Alan Dershowitz's argument includes an acknowledgement that torture will almost certainly occur, so all the better that torture be regulated and given judicial oversight. I'm not totally sold on that, but Dershowitz certainly doesn't suggest carte blanche for the Executive.

10 August, 2006 14:21  
Anonymous Anonymous said...

Sockless Joe, would you please link me to the Dershowitz article. I'd like to read his argument.

I'm sorry but I don't trust your opinion regarding the use of torture. It seems to me that you are the type of person that would oppose torture against terrorists and child molestors even if it was proven effective. Therefore, I'll rely on military experts and history rather than a book by some academic, ivory tower elitists.

Thanks

10 August, 2006 20:07  
Anonymous Anonymous said...

And just to make it clear, I never suggested carte blanche for the executive. I believe in the law, and in using the appropriate legal channels to handle these matters.

Funny, but I was talking to my Chinese friend today and she told me that if terrorism was a problem for China, it would have been eliminated a long time ago. Essentially she was suggesting that the west, with its lofty ideals and principles, is its own worst enemy. I think I agree.

10 August, 2006 20:11  
Anonymous Anonymous said...

Tolerance becomes crime when applied to evil. - Thomas Mann

10 August, 2006 20:46  
Blogger Jim Johnson said...

Anon:

There is simply little evidence that the systematic use of torture extracts useful informaiton that might make you and your loved ones more secure.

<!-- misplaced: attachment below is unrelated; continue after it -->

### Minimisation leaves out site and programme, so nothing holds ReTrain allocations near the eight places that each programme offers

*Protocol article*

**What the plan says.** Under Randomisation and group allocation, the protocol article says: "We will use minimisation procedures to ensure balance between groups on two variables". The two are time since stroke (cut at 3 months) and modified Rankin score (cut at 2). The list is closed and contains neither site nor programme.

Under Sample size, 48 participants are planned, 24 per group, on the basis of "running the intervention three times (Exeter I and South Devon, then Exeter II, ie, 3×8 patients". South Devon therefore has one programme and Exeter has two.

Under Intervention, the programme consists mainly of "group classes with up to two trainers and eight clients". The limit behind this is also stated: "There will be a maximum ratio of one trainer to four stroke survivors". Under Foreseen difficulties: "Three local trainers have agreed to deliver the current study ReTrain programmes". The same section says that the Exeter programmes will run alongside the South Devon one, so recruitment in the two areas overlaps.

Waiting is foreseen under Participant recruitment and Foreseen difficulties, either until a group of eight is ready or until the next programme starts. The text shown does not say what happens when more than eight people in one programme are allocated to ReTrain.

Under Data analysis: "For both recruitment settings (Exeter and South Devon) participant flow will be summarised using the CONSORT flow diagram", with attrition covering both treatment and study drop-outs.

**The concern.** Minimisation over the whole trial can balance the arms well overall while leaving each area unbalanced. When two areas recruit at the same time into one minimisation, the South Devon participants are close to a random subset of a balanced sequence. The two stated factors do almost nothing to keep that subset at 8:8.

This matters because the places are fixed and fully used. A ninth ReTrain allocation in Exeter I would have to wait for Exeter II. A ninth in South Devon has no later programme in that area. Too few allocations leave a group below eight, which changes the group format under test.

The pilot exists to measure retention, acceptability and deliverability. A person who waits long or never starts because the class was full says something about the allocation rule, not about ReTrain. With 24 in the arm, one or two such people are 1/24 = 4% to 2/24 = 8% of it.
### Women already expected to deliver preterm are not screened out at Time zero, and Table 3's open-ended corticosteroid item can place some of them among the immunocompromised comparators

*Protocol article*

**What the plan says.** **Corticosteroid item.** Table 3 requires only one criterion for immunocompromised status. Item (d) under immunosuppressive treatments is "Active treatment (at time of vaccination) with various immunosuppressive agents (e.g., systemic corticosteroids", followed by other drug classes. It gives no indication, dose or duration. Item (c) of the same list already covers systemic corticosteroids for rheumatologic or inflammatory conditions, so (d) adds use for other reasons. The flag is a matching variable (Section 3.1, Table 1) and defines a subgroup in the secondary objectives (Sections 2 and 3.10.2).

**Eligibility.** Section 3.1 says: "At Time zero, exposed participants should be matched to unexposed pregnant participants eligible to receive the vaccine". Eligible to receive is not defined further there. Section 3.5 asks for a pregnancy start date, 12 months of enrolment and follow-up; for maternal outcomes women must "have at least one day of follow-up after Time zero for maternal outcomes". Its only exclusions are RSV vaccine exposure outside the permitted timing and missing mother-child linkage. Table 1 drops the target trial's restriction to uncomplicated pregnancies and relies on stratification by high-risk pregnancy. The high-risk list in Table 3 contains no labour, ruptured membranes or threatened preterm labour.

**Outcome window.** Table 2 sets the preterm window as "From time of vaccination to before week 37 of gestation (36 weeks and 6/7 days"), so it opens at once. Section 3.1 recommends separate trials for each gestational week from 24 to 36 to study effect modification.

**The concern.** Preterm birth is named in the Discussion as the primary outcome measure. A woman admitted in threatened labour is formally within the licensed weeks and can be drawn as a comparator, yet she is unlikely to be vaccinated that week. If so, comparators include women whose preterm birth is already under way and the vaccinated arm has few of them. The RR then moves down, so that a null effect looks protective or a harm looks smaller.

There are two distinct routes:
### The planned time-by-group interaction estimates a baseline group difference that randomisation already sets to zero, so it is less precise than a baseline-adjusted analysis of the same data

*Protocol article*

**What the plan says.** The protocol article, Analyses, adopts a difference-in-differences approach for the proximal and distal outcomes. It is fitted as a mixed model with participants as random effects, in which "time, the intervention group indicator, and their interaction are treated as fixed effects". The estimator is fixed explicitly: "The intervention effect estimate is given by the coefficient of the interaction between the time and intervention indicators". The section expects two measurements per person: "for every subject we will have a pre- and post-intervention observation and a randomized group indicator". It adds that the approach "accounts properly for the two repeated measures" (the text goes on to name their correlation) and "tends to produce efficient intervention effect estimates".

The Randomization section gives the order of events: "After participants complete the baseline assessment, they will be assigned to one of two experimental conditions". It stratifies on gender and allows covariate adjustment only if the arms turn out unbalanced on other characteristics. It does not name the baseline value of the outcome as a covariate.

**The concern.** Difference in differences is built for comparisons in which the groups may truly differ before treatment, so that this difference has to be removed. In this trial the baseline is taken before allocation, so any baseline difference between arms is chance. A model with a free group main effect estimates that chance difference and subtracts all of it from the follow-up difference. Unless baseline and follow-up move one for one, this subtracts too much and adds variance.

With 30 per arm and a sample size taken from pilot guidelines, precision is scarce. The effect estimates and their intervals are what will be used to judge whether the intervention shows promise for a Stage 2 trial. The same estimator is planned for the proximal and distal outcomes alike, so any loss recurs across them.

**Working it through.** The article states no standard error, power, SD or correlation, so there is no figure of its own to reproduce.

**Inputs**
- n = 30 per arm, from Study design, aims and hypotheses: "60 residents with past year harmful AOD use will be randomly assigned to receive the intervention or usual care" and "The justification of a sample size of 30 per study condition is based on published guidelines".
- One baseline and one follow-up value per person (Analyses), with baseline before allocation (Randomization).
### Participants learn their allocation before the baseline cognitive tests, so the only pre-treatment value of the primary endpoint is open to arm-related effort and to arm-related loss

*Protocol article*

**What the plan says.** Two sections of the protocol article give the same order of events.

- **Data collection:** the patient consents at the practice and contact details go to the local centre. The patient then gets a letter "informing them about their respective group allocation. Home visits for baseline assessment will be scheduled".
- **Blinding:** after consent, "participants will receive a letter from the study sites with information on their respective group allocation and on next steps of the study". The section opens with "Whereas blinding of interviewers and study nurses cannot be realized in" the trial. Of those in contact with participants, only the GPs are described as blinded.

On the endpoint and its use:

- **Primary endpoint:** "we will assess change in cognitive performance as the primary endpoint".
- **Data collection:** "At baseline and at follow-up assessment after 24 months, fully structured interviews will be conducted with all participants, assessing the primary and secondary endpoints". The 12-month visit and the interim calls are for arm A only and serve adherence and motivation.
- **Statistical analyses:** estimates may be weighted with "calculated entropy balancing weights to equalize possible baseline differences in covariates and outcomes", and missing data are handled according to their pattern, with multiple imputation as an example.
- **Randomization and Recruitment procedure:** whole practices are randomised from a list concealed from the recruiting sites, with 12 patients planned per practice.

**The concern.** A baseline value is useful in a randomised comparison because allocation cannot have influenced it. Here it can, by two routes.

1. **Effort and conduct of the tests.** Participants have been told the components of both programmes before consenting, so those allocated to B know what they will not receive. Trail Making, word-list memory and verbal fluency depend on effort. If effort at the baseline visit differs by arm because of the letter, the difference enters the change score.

As far your fear that I am posing as the "the moral and ethical police of the world" - I've never aspired to that position. I am simply writing a blog where I feel free to call my cgovernment to task when they do things that I think make us all LESS safe and secure. Thanks.

10 August, 2006 21:46  
Blogger JoeCollins said...

Dershowitz wrote a book, "Why Terrorism Works", in which he discussed the idea of a torture warrant. I think there may have been some op-eds along the way too. Google is your friend.

The effectiveness of torture becomes less of a question when you consider the possibility of torturing somebody who has no knowledge of what the torturer might be trying to extract. Dershowitz described it like this on a CNN program: "Of course, the difficult question is the chicken-egg question: We won't know if he is a ticking-bomb terrorist unless he provides us information, and he's not likely to provide information unless we use certain extreme measures.

"My basic point, though, is we should never under any circumstances allow low-level people to administer torture. If torture is going to be administered as a last resort in the ticking-bomb case, to save enormous numbers of lives, it ought to be done openly, with accountability, with approval by the president of the United States or by a Supreme Court justice."

10 August, 2006 23:48  
Anonymous Anonymous said...

"My basic point, though, is we should never under any circumstances allow low-level people to administer torture. If torture is going to be administered as a last resort in the ticking-bomb case, to save enormous numbers of lives, it ought to be done openly, with accountability, with approval by the president of the United States or by a Supreme Court justice."

Perfectly put, Joe. Thanks to both of you guys. We may not always agree Jim, but yours is a thought provoking blog nevertheless .

11 August, 2006 08:49  
Blogger JoeCollins said...

Those words are Dershowitz', not mine. It seemed to be a fairly succinct summary of his position though, so I felt it was helpful to quote it.

Exploring the above google search shows that the Israelis tried torture and found that it didn't work too well. So there's your empirical evidence. That's not to say that it never ever works, just that it's usually not worth the trouble it causes, both morally and practically.

11 August, 2006 16:02  

Post a Comment

<< Home